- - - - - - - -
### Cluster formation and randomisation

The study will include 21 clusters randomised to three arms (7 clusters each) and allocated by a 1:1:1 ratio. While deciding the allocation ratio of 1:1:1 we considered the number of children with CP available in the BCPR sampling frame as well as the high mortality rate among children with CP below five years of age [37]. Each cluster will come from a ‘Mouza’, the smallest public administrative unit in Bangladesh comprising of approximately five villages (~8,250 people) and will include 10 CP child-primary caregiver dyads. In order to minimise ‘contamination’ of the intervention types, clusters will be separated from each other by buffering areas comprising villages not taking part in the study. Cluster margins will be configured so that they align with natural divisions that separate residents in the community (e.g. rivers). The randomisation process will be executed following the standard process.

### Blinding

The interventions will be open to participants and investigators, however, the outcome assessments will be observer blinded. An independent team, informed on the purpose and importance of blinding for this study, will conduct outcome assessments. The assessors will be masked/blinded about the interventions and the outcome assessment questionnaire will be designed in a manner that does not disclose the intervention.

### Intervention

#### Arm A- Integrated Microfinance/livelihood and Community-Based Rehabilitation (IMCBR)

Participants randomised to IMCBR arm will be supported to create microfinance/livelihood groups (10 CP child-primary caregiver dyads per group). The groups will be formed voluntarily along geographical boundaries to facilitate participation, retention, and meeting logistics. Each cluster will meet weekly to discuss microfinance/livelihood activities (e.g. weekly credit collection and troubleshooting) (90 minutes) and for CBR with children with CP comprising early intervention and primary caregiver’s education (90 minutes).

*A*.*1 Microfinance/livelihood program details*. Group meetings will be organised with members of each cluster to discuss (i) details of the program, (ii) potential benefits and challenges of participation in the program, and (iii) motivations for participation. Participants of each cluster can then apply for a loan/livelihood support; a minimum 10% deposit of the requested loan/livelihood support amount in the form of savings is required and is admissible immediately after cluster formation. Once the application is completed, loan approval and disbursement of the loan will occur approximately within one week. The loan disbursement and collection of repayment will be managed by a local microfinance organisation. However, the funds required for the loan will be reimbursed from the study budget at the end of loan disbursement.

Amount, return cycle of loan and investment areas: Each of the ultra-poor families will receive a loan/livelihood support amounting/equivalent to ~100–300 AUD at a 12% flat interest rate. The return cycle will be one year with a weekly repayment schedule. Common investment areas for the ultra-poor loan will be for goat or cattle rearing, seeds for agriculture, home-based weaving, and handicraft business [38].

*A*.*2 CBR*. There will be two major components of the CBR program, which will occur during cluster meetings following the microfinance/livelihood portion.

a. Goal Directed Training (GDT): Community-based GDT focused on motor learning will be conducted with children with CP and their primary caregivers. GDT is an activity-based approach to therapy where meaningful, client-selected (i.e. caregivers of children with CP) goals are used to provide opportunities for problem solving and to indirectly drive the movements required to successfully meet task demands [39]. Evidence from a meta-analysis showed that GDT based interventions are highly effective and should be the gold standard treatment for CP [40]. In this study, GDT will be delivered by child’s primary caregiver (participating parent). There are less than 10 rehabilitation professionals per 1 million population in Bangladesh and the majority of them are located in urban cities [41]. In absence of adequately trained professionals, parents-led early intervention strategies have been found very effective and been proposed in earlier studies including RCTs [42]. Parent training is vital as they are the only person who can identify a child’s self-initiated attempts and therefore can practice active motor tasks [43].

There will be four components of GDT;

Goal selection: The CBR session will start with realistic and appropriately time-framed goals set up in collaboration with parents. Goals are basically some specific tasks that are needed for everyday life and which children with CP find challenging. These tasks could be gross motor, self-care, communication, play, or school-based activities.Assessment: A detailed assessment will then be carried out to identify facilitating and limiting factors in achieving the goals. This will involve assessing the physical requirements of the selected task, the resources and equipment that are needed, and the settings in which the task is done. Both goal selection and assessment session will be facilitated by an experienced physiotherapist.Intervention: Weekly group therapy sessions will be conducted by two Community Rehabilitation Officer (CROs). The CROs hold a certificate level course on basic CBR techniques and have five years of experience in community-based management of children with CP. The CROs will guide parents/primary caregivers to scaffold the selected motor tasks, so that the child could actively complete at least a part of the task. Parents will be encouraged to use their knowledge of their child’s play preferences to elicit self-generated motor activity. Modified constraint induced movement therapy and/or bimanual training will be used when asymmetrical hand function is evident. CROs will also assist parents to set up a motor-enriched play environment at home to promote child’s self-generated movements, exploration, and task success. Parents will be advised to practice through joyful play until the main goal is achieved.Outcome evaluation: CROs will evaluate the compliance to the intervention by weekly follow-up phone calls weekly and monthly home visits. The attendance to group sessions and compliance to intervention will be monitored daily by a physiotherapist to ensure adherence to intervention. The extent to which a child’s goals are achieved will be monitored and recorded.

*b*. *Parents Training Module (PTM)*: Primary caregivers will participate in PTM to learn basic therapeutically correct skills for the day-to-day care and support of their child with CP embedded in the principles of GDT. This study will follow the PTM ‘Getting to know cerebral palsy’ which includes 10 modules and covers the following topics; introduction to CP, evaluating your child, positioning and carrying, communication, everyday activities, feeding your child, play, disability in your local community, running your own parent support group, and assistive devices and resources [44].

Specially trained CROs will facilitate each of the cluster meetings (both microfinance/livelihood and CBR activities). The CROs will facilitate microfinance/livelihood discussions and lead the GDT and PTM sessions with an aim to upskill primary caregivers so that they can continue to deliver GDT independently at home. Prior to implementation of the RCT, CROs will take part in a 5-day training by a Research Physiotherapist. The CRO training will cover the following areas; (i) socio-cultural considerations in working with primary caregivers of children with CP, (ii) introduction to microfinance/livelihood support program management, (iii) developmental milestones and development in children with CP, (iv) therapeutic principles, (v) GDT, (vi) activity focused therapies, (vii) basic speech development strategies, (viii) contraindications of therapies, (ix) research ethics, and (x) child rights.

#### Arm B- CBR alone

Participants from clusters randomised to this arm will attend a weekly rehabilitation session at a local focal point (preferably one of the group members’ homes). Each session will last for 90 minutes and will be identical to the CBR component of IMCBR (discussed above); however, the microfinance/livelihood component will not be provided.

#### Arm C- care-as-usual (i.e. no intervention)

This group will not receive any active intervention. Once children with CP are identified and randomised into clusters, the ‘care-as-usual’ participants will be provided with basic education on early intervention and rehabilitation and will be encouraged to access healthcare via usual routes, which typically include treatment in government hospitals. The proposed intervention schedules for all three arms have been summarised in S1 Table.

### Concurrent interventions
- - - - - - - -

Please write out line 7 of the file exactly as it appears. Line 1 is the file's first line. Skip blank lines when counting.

Participants randomised to IMCBR arm will be supported to create microfinance/livelihood groups (10 CP child-primary caregiver dyads per group). The groups will be formed voluntarily along geographical boundaries to facilitate participation, retention, and meeting logistics. Each cluster will meet weekly to discuss microfinance/livelihood activities (e.g. weekly credit collection and troubleshooting) (90 minutes) and for CBR with children with CP comprising early intervention and primary caregiver’s education (90 minutes).